|Coordinates: 43°6′N 25°43′E / 43.100°N 25.717°E leader_name=D-r Ivelina Getsova|
|Elevation||192−256 m (−648 ft)|
|Time zone||UTC+2 (EET)|
|• Summer (DST)||UTC+3 (EEST)|
Lyaskovets (Bulgarian: Лясковец [ˈʎaskovet͡s]) is a town in central northern Bulgaria, located in homonymous municipality of Veliko Tarnovo Province, 10 km northeast of Veliko Tarnovo, 2 km southeast of Gorna Oryahovitsa and 5 km south of the Yantra River, north of the Balkan Mountains. Its name comes from the word leska ('hazel') or leshnik ('hazelnut'), because the tree was abundant in the area. As of December 2009, the town has a population of 10,314 inhabitants.
Lyaskovets Peak, in the sub-Antarctic, is named after the town.
Lyaskovets Monastery (Petropavlovski monastery) is located on a hill southwest of town.
The area around the town has been inhabited since the 4th millennium BC, but grew as an important Bulgarian settlement in the Middle Ages, during the Second Bulgarian Empire, because of its proximity to the capital fortress of Veliko Tarnovo. The SS Peter and Paul Monastery helped its development as a religious centre, and Lyaskovets took the form of five neighbourhoods named after their respective churches (for which the town is still famous): St Athanasius, St Basil, St George, St Demetrius and St Nicholas. These neighbourhoods were established at different time by settlers, and grew to merge as one.
After the Ottoman conquest of Bulgaria in the 14th century, Lyaskovets, together with the neighbouring villages of Gorna Oryahovitsa, Dolna Oryahovitsa and Arbanasi, was formally regarded as autonomous (i.e. not part of the rayah) according to a 1538 decree of Selim II. Though this was confirmed by later decrees, such as one by Mahmud II in 1810, Lyaskovets (Turkish: Leskofça) developed as a centre of revolutionary activity, and three armed uprisings set off from the monastery in the 18th and 19th century.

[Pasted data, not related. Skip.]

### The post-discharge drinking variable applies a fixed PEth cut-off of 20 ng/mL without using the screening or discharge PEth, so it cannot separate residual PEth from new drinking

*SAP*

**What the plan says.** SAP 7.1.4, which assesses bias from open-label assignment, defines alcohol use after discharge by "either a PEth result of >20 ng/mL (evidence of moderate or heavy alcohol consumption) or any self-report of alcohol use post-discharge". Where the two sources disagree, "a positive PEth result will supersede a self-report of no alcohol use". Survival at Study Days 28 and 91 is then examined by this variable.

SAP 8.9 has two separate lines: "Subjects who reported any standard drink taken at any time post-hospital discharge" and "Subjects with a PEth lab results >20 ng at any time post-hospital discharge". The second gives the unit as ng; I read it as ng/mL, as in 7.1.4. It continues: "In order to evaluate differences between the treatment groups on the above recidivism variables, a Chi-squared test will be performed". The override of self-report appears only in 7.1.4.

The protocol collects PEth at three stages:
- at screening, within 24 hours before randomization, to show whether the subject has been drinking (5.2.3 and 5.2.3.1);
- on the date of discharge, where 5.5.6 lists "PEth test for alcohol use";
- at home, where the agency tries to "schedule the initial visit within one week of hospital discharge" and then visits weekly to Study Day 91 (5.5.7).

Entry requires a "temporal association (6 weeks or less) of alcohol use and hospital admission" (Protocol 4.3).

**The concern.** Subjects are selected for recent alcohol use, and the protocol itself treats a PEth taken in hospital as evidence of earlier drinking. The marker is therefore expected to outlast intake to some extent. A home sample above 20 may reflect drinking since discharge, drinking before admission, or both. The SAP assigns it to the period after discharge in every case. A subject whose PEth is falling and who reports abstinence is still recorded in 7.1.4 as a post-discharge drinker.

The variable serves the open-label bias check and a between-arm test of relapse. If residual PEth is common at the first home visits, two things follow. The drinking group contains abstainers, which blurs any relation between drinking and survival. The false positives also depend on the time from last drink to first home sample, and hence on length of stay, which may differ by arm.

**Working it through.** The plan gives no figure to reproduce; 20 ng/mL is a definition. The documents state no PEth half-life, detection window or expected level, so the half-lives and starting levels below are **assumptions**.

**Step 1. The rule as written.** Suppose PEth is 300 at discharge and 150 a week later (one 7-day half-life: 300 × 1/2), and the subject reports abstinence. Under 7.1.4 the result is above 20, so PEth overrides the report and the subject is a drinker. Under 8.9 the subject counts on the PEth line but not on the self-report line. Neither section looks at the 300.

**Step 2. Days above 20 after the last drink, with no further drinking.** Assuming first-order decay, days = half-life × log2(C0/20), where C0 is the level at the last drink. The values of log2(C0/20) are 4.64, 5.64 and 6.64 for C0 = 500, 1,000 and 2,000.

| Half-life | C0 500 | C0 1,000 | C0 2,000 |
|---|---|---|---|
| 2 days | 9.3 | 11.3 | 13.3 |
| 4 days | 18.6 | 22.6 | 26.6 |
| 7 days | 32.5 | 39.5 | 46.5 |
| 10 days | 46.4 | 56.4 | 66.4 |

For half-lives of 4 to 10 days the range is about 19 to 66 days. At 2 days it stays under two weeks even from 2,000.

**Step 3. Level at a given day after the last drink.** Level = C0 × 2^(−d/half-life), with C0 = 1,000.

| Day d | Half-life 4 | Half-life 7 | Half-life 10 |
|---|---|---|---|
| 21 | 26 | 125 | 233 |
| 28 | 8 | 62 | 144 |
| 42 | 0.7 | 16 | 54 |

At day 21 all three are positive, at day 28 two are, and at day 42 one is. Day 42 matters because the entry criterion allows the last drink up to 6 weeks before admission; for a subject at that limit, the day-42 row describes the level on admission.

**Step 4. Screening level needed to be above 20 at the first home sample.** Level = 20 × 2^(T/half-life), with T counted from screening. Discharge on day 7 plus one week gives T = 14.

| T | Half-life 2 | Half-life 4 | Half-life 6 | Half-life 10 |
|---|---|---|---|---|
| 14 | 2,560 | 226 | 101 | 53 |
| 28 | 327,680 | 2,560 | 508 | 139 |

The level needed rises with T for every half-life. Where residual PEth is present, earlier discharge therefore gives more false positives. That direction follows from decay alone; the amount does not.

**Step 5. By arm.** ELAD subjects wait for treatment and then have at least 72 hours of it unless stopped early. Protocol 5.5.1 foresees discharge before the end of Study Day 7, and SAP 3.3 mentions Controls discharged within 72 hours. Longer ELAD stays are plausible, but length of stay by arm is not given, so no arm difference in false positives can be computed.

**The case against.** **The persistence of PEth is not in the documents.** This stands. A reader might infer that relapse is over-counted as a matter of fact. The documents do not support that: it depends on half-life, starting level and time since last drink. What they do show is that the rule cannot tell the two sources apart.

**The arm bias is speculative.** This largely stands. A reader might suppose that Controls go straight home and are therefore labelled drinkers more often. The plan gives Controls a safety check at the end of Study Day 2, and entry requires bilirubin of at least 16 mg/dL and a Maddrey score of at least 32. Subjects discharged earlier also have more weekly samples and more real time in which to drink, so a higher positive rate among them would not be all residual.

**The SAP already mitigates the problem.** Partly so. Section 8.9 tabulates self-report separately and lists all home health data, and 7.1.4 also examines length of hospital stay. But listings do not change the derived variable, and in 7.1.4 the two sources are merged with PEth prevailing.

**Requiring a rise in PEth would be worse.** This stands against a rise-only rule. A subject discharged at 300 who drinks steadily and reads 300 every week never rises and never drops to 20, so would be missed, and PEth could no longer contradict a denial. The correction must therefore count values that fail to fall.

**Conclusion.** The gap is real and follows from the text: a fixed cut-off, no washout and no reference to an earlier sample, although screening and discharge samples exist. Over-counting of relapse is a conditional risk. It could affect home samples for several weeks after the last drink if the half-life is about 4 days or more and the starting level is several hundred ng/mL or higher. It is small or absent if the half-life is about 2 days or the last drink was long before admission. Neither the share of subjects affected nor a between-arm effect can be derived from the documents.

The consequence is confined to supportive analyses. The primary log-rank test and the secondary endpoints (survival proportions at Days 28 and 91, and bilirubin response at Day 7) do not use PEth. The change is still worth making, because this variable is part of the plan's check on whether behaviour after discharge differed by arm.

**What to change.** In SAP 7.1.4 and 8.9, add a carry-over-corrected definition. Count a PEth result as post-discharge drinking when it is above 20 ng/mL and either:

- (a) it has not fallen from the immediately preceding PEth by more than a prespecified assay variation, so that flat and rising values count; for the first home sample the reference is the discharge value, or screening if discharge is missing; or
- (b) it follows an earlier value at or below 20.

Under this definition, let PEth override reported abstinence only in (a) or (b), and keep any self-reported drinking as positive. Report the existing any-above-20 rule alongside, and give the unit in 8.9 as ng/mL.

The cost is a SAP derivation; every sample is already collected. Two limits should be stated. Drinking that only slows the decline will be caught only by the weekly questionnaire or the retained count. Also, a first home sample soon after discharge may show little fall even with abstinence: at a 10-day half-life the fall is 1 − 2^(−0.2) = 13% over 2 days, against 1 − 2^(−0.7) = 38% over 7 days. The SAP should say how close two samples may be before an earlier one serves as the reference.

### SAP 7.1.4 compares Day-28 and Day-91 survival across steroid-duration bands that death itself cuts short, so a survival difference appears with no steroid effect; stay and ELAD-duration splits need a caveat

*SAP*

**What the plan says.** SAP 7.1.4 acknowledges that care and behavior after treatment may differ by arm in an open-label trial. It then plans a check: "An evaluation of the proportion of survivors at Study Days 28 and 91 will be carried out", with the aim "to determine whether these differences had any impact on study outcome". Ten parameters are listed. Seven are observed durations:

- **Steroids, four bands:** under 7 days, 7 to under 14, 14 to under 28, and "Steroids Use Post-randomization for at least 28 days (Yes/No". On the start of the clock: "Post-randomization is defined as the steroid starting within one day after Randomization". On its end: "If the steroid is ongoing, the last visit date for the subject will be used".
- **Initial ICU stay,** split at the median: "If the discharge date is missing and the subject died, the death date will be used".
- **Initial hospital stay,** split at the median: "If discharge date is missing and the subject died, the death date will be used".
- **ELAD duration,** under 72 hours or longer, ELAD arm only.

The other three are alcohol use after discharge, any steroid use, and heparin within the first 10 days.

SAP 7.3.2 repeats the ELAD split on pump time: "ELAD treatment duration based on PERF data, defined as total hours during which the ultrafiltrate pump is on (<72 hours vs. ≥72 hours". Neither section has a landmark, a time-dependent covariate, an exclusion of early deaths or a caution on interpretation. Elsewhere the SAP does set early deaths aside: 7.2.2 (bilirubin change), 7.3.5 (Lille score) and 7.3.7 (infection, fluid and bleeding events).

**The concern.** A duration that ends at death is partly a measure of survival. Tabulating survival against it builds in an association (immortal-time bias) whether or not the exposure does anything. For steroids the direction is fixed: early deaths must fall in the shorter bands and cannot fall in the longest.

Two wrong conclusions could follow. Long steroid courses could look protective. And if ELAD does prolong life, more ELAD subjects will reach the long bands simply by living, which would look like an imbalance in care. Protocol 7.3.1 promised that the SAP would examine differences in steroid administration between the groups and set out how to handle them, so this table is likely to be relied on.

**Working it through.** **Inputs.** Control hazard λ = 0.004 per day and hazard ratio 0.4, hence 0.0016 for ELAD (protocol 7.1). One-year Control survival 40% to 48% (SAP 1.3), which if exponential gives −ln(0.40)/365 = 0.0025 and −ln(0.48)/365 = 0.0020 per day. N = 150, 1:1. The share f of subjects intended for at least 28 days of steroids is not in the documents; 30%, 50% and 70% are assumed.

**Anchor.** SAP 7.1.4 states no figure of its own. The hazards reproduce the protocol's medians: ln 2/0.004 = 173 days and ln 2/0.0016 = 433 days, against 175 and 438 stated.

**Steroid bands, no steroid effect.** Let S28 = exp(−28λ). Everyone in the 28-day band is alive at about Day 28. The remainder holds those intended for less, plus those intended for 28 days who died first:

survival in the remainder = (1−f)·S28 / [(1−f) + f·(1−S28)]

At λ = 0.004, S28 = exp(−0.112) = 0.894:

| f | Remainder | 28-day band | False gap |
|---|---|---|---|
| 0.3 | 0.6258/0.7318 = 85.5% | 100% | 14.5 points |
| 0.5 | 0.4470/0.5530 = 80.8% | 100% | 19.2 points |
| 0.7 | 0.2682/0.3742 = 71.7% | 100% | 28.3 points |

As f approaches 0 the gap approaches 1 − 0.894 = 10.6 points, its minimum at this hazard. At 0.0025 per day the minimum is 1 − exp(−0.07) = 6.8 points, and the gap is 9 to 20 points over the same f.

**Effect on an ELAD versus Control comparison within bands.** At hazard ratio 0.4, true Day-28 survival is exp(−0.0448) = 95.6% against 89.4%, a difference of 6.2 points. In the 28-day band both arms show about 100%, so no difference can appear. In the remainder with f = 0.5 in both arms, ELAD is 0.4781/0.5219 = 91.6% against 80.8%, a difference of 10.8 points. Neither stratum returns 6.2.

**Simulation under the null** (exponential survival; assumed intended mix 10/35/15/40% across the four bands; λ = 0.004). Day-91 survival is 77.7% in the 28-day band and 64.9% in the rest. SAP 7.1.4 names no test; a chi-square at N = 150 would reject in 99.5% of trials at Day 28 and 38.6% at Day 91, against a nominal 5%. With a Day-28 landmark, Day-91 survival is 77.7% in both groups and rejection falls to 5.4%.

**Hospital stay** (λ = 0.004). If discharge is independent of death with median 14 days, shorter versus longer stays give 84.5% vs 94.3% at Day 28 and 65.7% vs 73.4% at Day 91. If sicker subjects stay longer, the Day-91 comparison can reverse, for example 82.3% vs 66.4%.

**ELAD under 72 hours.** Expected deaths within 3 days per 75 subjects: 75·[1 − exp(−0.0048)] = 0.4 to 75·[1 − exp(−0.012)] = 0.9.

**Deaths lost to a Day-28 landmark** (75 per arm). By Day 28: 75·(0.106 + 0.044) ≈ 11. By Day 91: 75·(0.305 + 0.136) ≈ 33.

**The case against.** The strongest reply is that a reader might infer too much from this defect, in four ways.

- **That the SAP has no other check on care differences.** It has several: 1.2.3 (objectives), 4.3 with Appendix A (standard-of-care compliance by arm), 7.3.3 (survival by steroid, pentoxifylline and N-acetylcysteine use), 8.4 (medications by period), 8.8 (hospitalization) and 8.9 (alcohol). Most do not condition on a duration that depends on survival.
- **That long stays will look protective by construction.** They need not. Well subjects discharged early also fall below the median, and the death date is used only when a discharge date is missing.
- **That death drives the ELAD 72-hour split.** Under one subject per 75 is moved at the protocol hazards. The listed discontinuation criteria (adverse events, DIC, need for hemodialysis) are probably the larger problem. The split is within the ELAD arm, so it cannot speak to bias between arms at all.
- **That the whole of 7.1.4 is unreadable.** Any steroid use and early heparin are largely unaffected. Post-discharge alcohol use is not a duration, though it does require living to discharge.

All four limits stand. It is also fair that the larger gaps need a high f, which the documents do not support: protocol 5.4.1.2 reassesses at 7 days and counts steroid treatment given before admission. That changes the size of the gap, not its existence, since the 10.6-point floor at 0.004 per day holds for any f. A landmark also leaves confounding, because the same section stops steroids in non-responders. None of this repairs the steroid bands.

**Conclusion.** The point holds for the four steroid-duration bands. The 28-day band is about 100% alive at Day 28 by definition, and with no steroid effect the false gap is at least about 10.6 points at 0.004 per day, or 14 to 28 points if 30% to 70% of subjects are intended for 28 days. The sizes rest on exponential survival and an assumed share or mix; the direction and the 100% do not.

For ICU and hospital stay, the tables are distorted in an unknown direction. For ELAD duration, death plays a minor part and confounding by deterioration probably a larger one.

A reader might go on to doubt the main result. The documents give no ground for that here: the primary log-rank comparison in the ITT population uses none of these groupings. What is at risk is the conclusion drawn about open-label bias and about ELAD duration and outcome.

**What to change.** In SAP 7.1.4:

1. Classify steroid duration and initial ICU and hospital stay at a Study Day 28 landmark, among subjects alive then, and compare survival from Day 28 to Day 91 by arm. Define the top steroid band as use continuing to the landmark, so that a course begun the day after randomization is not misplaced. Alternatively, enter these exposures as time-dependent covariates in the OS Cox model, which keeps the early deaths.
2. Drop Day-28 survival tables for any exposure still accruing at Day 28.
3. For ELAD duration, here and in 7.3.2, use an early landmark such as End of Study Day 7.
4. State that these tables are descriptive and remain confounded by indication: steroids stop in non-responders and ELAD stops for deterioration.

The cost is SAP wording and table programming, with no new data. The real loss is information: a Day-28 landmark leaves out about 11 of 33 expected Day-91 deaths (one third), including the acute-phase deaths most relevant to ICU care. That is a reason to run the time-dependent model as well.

Lyaskovets was bloodlessly liberated by the Imperial Russian Army in June 1877 due to the flight of the Ottoman garrison in the town after having heard that Veliko Tarnovo was captured, and became part of the Principality of Bulgaria. The former village was proclaimed a town on 15 March 1880.
During the 18th century, the local inhabitants decided to produce vegetables on a large scale, mainly potatoes, tomatoes, okra, peas, eggplants, carrots, peppers and okra. This is the main reason why Lyaskovets has a unique museum dedicated to vegetable production and gardening. The museum has a rich inventory of the tools of local farmers from past centuries. Optimal organization plans of a garden, tools, work habits, and documents that state proper distribution of labor are also shown in the museum.
An earthquake in 1913 with a Richter magnitude of 7.0 destroyed many of the brick buildings in the town, including all five churches, which were later reconstructed. The earthquake claimed seven victims and injured over 30.
- Primary school "Tzani Ginchev"
- Primary school "Nikola Kozlev"
- High school "Maxim Raikovich"
In the town one of the biggest factories is the company Arkus AD. It began as a machine factory and today is producing military products. FMA AD is one factory for packing metal sheets for the needs of the country and the industry. It had some factories for fireplaces, carpet, wines and others.
Lyaskovets is also the seat of Lyaskovets municipality (part of Veliko Tarnovo Province), which includes the following 5 villages:
- Dobri Dyal (Добри дял)
- Dragizhevo (Драгижево)
- Dzhulyunitsa (Джулюница)
- Kozarevets (Козаревец)
- Merdanya (Мерданя)
- ^ a b (in English) Bulgarian National Statistical Institute - towns in 2009 Archived 2010-11-13 at the Wayback Machine
- ^ "The Lyaskovets Museum of Gardening – The Tourist Portal of Bulgaria". bulgariatravel.org. Retrieved 2021-02-16.